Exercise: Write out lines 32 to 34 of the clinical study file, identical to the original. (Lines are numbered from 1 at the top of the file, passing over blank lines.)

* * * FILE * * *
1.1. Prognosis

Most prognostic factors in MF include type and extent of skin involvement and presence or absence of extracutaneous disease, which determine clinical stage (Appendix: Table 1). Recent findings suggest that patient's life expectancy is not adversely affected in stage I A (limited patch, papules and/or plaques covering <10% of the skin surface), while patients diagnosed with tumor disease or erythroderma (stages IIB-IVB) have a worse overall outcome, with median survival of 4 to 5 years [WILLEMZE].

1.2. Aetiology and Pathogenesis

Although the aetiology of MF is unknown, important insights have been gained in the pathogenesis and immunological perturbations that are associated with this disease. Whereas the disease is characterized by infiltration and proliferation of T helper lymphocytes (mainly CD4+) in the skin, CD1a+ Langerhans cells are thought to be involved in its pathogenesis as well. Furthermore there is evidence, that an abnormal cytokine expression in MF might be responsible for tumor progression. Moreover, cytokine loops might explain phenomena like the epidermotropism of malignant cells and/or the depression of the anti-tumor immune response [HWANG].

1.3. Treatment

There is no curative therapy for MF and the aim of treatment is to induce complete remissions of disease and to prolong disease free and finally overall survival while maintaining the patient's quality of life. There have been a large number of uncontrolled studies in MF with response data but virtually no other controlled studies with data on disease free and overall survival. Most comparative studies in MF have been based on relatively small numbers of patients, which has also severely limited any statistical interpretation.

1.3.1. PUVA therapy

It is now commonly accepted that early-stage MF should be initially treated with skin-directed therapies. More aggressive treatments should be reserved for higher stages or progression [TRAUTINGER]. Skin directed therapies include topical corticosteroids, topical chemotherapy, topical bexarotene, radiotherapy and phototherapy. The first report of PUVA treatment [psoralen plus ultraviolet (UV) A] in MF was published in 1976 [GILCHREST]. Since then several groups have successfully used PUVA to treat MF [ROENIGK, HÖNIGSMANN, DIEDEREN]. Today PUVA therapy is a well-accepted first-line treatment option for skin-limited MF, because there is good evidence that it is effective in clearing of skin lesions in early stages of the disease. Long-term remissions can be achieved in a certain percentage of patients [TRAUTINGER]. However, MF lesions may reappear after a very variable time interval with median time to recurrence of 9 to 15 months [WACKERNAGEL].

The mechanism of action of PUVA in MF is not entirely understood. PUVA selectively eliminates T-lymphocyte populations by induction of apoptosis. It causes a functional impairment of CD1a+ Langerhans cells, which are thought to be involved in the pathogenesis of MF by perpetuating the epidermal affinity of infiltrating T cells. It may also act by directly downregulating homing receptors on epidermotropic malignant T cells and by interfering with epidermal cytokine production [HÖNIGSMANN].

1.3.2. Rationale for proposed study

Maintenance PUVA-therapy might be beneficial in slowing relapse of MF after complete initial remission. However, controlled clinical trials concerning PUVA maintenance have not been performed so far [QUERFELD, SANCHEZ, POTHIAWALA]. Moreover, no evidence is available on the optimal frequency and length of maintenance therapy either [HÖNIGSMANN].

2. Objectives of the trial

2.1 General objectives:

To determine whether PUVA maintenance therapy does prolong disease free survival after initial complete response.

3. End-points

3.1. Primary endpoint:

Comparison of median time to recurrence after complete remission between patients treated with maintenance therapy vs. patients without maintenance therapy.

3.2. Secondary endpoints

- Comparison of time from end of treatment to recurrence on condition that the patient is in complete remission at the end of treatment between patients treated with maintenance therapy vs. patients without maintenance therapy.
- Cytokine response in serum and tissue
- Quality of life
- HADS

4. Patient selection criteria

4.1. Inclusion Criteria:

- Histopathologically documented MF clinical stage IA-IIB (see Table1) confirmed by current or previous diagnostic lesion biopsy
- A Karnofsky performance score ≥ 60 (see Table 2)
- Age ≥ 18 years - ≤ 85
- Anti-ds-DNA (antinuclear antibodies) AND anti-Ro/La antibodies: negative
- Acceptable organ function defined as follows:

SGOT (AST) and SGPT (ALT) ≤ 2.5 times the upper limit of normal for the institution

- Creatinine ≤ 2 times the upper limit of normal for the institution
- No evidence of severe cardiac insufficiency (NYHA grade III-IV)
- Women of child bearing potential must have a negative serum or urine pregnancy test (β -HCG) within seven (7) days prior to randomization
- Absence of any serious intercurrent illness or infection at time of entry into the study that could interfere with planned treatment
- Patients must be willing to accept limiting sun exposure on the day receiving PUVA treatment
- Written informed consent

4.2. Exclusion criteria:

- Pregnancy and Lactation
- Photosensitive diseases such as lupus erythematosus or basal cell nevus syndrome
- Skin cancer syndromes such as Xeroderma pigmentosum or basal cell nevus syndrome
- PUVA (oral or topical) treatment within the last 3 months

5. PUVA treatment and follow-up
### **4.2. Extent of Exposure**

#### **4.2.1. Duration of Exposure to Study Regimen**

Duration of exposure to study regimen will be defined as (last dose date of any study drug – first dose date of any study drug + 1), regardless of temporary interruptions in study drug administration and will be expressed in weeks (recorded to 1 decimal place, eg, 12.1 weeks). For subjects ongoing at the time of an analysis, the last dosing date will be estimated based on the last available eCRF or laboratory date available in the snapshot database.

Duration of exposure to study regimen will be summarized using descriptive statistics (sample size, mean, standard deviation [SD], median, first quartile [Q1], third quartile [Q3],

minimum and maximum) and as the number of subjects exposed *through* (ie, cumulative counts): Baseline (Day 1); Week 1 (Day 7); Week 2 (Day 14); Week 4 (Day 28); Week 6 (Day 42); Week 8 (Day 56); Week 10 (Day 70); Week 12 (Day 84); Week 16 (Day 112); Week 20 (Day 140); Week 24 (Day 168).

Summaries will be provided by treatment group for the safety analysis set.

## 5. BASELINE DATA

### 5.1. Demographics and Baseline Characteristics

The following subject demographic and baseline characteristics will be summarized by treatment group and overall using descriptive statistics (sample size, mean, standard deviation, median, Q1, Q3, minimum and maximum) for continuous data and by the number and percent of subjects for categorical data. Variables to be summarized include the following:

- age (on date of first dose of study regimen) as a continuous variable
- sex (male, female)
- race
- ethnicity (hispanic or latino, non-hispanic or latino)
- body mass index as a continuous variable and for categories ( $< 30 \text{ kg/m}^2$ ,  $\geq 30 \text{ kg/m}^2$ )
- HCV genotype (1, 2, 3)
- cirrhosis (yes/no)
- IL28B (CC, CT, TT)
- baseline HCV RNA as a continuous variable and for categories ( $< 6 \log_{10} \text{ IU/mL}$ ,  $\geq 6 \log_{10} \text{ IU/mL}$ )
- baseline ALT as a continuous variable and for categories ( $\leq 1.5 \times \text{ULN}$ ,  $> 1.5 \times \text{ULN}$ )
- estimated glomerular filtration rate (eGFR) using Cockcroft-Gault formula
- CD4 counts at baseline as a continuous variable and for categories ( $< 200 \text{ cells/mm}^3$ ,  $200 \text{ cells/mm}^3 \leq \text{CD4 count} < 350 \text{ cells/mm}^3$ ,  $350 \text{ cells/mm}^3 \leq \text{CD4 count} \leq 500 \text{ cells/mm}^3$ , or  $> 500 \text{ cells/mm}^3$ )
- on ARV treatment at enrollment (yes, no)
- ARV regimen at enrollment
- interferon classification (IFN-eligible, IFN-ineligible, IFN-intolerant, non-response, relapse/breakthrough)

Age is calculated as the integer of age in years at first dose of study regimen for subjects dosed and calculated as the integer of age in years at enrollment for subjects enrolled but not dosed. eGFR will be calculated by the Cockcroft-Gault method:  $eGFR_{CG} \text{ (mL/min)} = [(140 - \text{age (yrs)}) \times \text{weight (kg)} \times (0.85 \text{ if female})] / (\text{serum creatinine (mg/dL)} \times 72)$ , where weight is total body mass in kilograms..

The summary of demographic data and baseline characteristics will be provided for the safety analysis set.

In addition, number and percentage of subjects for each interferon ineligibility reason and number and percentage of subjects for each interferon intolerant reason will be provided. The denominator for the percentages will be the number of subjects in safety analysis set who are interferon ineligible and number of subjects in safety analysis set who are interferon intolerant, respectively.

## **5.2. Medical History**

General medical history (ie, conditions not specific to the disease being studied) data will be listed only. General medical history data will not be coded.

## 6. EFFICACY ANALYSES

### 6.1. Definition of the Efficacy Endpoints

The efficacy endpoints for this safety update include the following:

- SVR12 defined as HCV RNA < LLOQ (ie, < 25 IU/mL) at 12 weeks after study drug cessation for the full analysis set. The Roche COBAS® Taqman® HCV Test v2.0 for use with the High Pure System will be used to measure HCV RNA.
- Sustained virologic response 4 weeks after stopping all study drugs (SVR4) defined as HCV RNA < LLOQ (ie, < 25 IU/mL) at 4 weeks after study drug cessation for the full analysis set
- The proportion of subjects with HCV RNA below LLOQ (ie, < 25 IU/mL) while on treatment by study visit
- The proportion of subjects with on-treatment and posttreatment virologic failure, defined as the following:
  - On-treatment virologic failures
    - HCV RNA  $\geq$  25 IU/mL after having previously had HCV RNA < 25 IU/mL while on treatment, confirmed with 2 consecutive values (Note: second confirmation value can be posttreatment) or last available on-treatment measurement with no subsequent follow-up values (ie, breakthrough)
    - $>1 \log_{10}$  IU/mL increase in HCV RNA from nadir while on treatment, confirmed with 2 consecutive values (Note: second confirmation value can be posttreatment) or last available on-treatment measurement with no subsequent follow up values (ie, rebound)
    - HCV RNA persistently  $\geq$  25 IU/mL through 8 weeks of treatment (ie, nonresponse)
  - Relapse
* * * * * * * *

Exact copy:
- No evidence of severe cardiac insufficiency (NYHA grade III-IV)
- Women of child bearing potential must have a negative serum or urine pregnancy test (β -HCG) within seven (7) days prior to randomization
- Absence of any serious intercurrent illness or infection at time of entry into the study that could interfere with planned treatment